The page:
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  • Hybrid Zone: Computers and Science at Argonne National Laboratory, 1946–1992 by Charles N. Yood
  • Catherine Westfall (bio)
Hybrid Zone: Computers and Science at Argonne National Laboratory, 1946–1992. By Charles N. Yood. Boston: Docent Press, 2013. Pp. xi+275. $17.99.

Historians of technology might expect a book on one of the U.S. national laboratories to be about high-energy physics, particle accelerators, nuclear reactors, or bombs, or at the very least about some sort of esoteric, perhaps secret, research. In the face of such expectations, Charles Yood has produced a work of enlightening surprises.

Yood uses Argonne National Laboratory as a backdrop to investigate the “social history of the computer,” that is, “the intersection of people, science, and the activity of computing” (p. ix). Although better known as the host for one of the biggest U.S. particle accelerators (the Advanced Photon Source) and the birthplace of multiple advances in civilian nuclear reactors, Argonne also has been at the forefront of computing since the laboratory began in 1946. Yood examines Argonne computing through 1992, asking: “In what ways did computers provide new opportunities for the people who built, programmed, studied, and used them?” (p. ix). In the process, he charts the evolution of computing at Argonne from its beginning as an occasional tool for reactor engineering and physics, through the creation of its own division in 1956, to the elite status it gained with passage of the High Performance Computing Act in the early 1990s, which established computing as a discipline on par with biology, chemistry, and physics.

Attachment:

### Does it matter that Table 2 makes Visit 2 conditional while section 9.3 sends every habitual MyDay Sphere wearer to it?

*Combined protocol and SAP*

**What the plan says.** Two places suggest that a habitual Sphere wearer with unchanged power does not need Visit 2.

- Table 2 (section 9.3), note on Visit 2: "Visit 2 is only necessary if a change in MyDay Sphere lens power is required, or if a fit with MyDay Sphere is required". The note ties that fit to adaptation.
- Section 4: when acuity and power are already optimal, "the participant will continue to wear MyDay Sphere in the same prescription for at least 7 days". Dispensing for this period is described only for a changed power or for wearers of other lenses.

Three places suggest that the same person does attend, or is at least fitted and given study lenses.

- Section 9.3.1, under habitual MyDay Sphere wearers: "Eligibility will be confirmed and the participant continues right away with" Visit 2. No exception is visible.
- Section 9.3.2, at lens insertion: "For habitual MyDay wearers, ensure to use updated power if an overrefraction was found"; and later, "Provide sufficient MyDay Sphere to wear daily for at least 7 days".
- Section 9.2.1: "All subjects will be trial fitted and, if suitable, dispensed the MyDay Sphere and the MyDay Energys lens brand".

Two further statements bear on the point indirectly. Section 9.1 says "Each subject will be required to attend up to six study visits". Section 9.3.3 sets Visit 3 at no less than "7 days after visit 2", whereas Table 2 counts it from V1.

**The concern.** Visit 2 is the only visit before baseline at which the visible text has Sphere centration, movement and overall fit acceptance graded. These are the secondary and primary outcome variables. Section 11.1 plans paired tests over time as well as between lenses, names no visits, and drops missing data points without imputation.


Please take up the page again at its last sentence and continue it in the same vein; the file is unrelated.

One of the book’s surprises (at least for me) is the distinction Yood draws between computer science and computational science, a distinction that, in fact, is at the heart of his tale. As Yood explains, what he is “interested in is the intersection of science and computing,” an intersection that has two distinct dimensions: “computers are a unique technology in that they have created a new science (computer science) and a new way of doing science (computational science)” (p. 229). I also found fascinating the different professional trajectories of each discipline. As Yood notes, computational [End Page 295] scientists were much more successful in establishing a research agenda (the use of computing techniques to solve fundamental problems in science and engineering) and therefore a disciplinary identity, funding, and status than computer scientists. Yood argues that a central difficulty in defining computer science was that computer scientists saw themselves as working in a “hybrid zone” existing “between scientific problems in the natural sciences and the calculating power of the computer.” This conceptualization ended up consolidating rather than uniting disparate notions of the activities and knowledge in the hybrid zone, which prevented a general, common understanding of what “was appropriate for a discipline focused on computers” (p. 226).

As a historian of the U.S. national laboratories, I applaud this successful effort to spotlight a significant contribution to science and technology in a setting that usually escapes notice. But I think this book will be of interest to a wider audience than national laboratories fans such as myself. The subject matter is widely engaging: Yood shows how computers have altered the way that most science and technology is performed, the different ways in which scientists and engineers construct identities and disciplines, and how, along the way, the process of knowledge production is shaped.

My only quibble is that the book is a bit repetitive, showing its origins as a Ph.D. dissertation. Overall, though, it is well-written, nicely argued, and organized so that it is easy to follow. I particularly liked the jargon-free, clear exposition, which makes it accessible to a wide audience. In short, this book is intelligent, thought-provoking, and yet a page turner. I therefore recommend it to all those interested in knowledge production, discipline formation, the history of computing, and the development of science and technology after World War II.

Catherine Westfall

Catherine Westfall is a visiting associate professor at Lyman Briggs College at Michigan State University. She has done scholarship at five U.S. national laboratories, including Argonne. In addition to numerous articles, she has written, with co-authors, a history...


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pp. 295-296
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